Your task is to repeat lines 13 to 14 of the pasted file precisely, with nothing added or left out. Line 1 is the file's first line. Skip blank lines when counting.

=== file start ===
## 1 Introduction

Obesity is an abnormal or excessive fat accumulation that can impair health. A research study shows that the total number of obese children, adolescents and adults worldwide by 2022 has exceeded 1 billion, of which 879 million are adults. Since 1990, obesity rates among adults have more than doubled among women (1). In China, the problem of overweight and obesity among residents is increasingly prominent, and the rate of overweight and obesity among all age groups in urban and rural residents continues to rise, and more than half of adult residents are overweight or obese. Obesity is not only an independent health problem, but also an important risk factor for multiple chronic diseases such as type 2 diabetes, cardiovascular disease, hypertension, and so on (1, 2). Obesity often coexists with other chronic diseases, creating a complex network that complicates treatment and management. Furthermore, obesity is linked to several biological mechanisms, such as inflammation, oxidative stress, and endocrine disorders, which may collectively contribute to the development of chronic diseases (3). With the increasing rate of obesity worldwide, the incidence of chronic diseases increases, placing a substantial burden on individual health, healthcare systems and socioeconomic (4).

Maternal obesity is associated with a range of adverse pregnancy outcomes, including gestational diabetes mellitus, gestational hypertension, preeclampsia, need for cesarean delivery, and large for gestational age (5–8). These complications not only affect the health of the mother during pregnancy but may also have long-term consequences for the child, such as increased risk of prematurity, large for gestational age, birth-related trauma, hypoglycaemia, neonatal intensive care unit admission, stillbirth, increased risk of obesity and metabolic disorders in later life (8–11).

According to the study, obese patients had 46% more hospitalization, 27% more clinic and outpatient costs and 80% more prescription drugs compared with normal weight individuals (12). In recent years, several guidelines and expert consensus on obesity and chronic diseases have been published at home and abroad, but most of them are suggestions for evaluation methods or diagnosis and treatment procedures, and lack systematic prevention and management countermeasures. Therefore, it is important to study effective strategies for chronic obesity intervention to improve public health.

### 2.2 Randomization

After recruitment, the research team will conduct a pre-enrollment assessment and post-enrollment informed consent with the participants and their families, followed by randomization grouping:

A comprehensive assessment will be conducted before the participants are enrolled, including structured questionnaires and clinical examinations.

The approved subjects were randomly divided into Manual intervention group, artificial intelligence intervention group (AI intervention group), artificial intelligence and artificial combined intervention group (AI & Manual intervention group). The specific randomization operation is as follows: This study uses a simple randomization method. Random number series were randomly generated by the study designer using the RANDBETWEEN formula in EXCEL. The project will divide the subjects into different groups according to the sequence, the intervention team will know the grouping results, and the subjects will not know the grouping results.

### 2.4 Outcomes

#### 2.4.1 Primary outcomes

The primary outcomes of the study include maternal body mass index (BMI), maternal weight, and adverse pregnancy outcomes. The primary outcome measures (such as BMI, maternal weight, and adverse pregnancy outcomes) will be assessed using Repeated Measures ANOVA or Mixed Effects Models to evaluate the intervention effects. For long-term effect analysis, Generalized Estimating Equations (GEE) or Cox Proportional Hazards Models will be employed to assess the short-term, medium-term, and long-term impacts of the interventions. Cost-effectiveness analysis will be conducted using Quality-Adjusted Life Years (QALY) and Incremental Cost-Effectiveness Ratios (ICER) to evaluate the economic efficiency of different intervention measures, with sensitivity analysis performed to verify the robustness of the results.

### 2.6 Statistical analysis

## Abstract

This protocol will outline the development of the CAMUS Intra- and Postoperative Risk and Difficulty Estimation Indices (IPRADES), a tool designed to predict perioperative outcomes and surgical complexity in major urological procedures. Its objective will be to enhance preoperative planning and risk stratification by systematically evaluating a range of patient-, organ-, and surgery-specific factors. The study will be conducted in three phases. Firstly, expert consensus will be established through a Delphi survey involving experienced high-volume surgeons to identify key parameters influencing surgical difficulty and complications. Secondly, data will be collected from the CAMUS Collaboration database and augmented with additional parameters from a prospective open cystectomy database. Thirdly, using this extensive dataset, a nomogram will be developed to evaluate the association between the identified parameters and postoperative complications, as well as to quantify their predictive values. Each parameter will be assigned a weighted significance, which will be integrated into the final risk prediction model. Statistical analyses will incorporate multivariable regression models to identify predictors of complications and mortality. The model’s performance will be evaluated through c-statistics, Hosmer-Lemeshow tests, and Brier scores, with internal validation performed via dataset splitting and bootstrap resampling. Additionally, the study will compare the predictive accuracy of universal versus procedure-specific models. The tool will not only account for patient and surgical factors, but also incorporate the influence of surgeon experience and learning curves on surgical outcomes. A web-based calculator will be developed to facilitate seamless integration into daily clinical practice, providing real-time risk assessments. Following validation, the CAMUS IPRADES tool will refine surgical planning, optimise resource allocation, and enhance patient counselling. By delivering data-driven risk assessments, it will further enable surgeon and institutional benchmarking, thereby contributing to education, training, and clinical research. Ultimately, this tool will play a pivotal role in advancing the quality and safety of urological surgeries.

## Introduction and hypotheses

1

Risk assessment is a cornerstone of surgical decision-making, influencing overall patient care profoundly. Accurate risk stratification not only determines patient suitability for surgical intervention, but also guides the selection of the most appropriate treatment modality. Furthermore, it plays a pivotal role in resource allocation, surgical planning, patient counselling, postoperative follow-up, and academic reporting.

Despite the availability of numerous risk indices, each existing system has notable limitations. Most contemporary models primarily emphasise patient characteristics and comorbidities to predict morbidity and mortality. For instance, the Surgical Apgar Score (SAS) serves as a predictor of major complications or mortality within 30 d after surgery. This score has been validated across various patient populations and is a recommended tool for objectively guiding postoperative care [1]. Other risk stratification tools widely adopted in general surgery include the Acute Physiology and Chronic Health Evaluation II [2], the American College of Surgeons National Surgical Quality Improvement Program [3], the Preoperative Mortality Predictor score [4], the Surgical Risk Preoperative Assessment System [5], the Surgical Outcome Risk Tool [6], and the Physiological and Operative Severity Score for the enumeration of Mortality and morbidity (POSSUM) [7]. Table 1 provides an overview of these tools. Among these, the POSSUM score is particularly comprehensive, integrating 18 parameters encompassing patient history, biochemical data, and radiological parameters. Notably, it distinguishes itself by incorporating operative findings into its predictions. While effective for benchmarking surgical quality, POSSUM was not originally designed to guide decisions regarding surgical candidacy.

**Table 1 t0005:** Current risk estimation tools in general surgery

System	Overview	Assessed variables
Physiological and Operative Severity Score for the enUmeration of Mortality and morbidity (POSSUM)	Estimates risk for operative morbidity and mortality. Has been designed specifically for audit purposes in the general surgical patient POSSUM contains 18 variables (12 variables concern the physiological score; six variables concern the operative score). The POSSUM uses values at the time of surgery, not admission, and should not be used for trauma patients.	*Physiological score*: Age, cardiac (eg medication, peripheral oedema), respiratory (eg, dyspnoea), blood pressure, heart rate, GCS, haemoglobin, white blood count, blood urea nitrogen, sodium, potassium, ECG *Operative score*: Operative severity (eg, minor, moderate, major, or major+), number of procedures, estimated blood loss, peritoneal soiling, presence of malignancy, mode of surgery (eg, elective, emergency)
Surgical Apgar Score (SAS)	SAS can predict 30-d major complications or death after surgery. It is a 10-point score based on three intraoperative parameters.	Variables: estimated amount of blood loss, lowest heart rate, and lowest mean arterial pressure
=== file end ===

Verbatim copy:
## Abstract

This protocol will outline the development of the CAMUS Intra- and Postoperative Risk and Difficulty Estimation Indices (IPRADES), a tool designed to predict perioperative outcomes and surgical complexity in major urological procedures. Its objective will be to enhance preoperative planning and risk stratification by systematically evaluating a range of patient-, organ-, and surgery-specific factors. The study will be conducted in three phases. Firstly, expert consensus will be established through a Delphi survey involving experienced high-volume surgeons to identify key parameters influencing surgical difficulty and complications. Secondly, data will be collected from the CAMUS Collaboration database and augmented with additional parameters from a prospective open cystectomy database. Thirdly, using this extensive dataset, a nomogram will be developed to evaluate the association between the identified parameters and postoperative complications, as well as to quantify their predictive values. Each parameter will be assigned a weighted significance, which will be integrated into the final risk prediction model. Statistical analyses will incorporate multivariable regression models to identify predictors of complications and mortality. The model’s performance will be evaluated through c-statistics, Hosmer-Lemeshow tests, and Brier scores, with internal validation performed via dataset splitting and bootstrap resampling. Additionally, the study will compare the predictive accuracy of universal versus procedure-specific models. The tool will not only account for patient and surgical factors, but also incorporate the influence of surgeon experience and learning curves on surgical outcomes. A web-based calculator will be developed to facilitate seamless integration into daily clinical practice, providing real-time risk assessments. Following validation, the CAMUS IPRADES tool will refine surgical planning, optimise resource allocation, and enhance patient counselling. By delivering data-driven risk assessments, it will further enable surgeon and institutional benchmarking, thereby contributing to education, training, and clinical research. Ultimately, this tool will play a pivotal role in advancing the quality and safety of urological surgeries.